I also wish to extend my warmest thanks to two friends who have assisted me in varied ways: Yonatan Touval, who unfortunately has lost any hope that we'll ever reach a just and sustainable peace in the Middle East, but who still believes in real friendship; and the writer, journalist and translator from the Yiddish and French, my dear friend Benny Mer (Majersdorf).

Both of them supported me throughout this work.

Two people have made it possible for me to file while being faraway: E. Arnon, and my diligent friend Hanna Tzuker-Seltzer. I heartily thank them both.

To Zehavit, the bravest, most generous, truthful, and loving person I've ever met, who worked on this dissertation almost as much as I did, I am willing to forgive for making me take leave from Berkeley so early.

I would like to dedicate this dissertation to the memory of my beloved parents, Sarah (n.

Polat) and Kalman Ophir (Aufrychter). Not long before my mother’s sudden, painful death I confessed to her my desire to attend graduate school and write a dissertation, to which she responded that she would rather see me getting married and work as a cashier in a supermarket than complete a Ph.D. I've loved both my parents nevertheless, and miss them greatly (especially now that I have a family of my own), and can only say that, luckily, we don't always live up to our parents' expectations.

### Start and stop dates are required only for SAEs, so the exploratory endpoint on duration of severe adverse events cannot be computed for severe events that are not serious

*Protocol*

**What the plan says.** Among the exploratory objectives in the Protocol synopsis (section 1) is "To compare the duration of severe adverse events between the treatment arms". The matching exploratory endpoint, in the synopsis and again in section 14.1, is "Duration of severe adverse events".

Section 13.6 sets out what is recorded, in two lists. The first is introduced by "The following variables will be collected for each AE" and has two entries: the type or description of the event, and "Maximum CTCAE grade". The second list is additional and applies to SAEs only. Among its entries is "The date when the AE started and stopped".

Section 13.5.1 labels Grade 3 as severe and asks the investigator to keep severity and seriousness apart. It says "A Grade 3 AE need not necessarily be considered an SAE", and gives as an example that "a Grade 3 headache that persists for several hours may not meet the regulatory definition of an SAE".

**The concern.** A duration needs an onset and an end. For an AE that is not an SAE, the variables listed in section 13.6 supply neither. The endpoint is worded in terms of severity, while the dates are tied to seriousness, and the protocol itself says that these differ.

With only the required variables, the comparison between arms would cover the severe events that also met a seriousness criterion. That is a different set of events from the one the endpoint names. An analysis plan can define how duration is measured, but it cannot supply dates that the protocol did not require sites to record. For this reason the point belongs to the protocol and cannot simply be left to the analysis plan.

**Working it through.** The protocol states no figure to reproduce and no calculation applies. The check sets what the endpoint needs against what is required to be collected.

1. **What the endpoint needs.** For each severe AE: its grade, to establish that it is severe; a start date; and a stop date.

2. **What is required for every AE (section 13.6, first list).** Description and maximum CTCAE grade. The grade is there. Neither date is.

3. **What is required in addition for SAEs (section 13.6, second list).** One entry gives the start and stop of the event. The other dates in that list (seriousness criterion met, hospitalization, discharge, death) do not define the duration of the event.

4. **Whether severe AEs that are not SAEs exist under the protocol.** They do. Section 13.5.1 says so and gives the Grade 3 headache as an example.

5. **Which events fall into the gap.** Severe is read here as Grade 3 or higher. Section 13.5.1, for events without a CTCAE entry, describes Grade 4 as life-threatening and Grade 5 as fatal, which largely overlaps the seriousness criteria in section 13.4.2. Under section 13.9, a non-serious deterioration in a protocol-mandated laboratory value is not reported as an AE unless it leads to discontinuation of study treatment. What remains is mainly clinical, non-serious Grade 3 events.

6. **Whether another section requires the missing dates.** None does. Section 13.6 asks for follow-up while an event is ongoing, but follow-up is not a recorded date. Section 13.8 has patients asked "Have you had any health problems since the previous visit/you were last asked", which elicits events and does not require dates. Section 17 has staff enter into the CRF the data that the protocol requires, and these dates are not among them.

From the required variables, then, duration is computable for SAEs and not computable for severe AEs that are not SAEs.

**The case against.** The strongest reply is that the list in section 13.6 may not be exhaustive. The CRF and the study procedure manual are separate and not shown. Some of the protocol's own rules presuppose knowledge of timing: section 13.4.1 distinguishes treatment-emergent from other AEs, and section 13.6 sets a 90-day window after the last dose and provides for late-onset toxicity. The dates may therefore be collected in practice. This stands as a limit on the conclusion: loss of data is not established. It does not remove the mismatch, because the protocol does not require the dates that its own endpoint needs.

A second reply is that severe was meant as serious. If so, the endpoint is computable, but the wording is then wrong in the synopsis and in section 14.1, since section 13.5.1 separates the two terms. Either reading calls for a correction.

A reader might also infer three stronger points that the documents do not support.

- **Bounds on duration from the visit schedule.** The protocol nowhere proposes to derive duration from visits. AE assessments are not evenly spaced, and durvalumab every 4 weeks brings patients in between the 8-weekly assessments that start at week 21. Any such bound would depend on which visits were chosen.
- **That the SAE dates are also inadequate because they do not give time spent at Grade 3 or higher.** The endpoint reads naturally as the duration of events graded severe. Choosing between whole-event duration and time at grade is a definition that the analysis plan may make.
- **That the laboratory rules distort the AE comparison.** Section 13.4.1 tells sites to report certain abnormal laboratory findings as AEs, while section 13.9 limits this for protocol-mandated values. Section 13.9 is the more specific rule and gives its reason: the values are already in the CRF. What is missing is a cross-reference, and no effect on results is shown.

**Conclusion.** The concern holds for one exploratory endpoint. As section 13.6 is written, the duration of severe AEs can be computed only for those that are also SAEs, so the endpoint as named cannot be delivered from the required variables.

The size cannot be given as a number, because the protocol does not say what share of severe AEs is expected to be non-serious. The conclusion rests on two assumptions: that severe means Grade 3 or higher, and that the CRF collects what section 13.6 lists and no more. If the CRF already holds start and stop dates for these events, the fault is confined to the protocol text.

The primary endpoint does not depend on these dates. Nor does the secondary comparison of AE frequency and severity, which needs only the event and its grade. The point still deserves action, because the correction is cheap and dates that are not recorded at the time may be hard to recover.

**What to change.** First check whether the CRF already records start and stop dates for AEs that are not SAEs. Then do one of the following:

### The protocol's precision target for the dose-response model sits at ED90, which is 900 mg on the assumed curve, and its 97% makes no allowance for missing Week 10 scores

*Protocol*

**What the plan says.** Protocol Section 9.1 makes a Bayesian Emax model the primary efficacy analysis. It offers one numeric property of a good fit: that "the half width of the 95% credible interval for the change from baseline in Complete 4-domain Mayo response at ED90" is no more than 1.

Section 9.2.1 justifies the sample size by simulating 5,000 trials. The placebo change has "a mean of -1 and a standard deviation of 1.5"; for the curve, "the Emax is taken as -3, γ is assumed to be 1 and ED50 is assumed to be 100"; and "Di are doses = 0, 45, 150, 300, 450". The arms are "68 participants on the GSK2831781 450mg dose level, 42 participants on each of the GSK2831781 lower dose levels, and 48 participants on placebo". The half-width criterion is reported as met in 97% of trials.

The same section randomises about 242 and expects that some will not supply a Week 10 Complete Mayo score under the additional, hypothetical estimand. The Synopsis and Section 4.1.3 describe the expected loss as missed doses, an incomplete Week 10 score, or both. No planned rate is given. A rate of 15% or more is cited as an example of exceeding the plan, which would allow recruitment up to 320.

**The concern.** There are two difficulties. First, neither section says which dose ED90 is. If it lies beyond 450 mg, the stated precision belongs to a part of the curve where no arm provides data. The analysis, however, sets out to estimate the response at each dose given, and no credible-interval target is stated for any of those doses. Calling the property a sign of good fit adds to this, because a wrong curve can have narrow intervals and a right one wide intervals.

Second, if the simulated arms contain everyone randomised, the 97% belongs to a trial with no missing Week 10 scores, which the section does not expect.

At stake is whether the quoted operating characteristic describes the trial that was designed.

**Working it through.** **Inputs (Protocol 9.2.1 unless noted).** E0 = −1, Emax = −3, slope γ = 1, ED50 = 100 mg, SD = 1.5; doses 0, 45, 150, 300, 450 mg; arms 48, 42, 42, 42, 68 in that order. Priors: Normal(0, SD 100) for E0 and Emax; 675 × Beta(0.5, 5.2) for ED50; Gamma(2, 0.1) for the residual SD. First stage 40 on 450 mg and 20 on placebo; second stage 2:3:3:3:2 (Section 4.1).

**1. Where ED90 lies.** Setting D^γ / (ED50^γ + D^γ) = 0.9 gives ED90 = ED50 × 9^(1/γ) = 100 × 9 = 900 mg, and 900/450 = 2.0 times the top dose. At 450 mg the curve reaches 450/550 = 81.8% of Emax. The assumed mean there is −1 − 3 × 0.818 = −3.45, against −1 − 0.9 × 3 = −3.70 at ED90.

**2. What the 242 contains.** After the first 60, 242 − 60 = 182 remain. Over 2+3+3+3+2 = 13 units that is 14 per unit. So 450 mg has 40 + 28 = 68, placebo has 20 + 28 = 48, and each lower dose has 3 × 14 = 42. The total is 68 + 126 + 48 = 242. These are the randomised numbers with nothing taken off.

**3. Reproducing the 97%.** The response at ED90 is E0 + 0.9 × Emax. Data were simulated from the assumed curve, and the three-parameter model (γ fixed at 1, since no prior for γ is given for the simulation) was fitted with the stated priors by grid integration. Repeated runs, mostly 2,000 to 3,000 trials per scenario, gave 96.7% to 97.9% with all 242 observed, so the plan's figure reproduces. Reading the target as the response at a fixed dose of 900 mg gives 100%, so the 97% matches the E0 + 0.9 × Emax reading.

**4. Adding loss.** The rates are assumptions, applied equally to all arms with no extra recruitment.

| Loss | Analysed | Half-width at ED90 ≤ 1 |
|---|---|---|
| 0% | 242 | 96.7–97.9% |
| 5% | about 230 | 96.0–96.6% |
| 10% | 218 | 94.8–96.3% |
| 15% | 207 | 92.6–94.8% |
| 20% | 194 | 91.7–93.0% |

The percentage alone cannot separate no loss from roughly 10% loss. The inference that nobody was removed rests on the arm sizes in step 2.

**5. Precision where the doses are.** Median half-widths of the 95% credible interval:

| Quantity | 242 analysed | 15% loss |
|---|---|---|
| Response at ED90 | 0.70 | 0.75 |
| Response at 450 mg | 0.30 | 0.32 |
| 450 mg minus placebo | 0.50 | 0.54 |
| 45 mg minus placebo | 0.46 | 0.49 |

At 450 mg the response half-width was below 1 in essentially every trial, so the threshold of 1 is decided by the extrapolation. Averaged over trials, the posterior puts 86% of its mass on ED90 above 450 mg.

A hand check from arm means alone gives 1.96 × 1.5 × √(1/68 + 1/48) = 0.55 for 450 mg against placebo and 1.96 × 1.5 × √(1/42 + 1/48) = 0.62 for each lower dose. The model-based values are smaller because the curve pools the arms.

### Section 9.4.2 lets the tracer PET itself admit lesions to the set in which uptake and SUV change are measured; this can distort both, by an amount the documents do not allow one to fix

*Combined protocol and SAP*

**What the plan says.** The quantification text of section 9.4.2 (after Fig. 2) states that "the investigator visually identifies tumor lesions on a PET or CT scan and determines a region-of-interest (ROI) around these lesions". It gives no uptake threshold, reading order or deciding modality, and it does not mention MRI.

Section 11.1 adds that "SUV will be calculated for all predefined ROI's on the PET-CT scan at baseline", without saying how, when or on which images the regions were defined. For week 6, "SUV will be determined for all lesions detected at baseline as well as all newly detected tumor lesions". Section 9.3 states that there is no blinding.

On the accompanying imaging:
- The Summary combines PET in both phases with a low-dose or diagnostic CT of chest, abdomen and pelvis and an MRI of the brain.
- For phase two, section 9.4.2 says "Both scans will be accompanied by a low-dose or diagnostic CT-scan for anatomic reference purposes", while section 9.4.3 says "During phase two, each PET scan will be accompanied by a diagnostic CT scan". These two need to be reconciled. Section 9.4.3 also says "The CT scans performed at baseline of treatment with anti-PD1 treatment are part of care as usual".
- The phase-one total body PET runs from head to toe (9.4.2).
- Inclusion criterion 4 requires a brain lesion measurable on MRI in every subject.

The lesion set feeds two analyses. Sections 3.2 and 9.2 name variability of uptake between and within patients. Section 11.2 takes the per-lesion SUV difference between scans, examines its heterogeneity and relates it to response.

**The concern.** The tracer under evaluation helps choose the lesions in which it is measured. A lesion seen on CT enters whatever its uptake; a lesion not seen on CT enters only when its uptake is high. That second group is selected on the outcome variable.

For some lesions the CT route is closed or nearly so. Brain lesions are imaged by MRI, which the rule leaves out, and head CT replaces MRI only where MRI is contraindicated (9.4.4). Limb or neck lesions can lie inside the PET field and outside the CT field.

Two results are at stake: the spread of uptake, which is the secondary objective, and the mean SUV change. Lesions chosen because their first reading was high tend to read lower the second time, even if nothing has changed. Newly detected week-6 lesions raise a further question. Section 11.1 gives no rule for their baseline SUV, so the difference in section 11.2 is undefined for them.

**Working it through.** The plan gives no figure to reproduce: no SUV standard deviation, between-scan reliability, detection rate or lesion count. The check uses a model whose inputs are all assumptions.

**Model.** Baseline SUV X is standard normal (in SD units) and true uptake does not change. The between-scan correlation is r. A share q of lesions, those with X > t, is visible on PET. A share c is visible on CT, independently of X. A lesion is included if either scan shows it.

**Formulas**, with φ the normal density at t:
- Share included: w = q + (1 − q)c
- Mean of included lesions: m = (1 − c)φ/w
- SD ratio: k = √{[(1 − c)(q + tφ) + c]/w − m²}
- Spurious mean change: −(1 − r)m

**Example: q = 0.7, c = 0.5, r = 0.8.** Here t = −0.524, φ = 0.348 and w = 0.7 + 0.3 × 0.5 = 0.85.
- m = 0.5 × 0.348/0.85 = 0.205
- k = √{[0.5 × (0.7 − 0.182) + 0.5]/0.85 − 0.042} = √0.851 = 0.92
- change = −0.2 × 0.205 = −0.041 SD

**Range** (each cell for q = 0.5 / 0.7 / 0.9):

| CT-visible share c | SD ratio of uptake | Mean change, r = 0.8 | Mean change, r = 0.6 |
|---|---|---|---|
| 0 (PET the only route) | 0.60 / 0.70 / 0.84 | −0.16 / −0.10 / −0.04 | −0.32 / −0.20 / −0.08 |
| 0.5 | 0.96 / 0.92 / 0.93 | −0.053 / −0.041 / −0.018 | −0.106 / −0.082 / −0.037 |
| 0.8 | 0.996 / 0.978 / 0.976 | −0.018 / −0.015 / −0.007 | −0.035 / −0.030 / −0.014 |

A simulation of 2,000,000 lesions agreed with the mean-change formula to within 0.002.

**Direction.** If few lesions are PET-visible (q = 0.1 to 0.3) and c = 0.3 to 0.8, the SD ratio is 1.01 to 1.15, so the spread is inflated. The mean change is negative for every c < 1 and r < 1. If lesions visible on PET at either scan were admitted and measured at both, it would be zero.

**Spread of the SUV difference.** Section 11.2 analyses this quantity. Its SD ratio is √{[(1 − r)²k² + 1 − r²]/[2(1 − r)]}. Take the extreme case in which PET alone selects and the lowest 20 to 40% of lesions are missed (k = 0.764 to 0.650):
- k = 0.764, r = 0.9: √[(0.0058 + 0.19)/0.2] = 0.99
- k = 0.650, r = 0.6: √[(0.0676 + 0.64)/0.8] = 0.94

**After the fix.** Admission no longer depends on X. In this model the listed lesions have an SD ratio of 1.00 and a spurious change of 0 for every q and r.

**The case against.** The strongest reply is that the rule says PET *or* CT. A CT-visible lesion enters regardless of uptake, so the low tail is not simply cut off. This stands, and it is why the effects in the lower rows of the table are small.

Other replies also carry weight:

In a departure from recent studies of the meanings of Hebrew and Yiddish culture, which by and large tend either to criticize Israeli poetry’s voices for their alleged cooperation with Zionist ideology, or hail those which appear to have challenged mainstream ideological thinking, my dissertation identifies the role that Jewish poets and critics have ascribed to modern Hebrew and Yiddish poetry from a different perspective—one, I argue, intimately wrought with a richly textured engagement with German. First, I show how certain Yiddish poetry takes advantage of the fact that the Yiddish language has had no literary heritage to form a unique language of poetry. I also argue that it is a language that finds in self-other relations its ever-changing point of departure. I later show that, through its echoing of progressive romantic and modernist German poetry, as well as Yiddish poetry, modern Hebrew poetry expresses a sense of something being lost now, in the project at hand, that is, the establishment of a Jewish nationstate. Indeed, as I demonstrate through close readings of the poems of David Avidan and Natan Zach, modern Hebrew poetry is haunted by the possibility that something, as it were, is going wrong, is being catastrophically thrown by the wayside. In political and cultural terms, I suggest that that terribly fragile, endangered something is also the perception of the eroding status, within the Jewish community of Palestine and then Israel, of the imperative to achieve an ethnically mixed, genuinely egalitarian, democratic political configuration or state. I also show how and why Avidan understands that poetry provides and records a unique mode of evidence of the historical experience. Finally, through close readings of Harold Schimmel's poetry and poetic tracts I examine how this legacy which up until now has not been adequately articulated by the critical literature still suffuses the aesthetic vocations of Israeli poetry today, and indeed still gestures toward the most difficult but necessary tasks facing both poetics and ethics in Israel, and elsewhere, today. Put more boldly, the dissertation excavates a history within poetry —a history that also comes from outside the art, and that then gestures back toward the possibility of a different history. It is a history in which the echoes of otherness that might at first seem only to be about a German or Yiddish past urgently tell also of a present whose languages of mutual engagement would be Hebrew and Arabic. In short, and strangely enough, here German and, especially, Yiddish constellated with, or heard inside, Hebrew, signifies Palestinian Arabic, and signifies also, desperately, that the very ability to “hear” this “inside” other is being forgotten, lost, muted.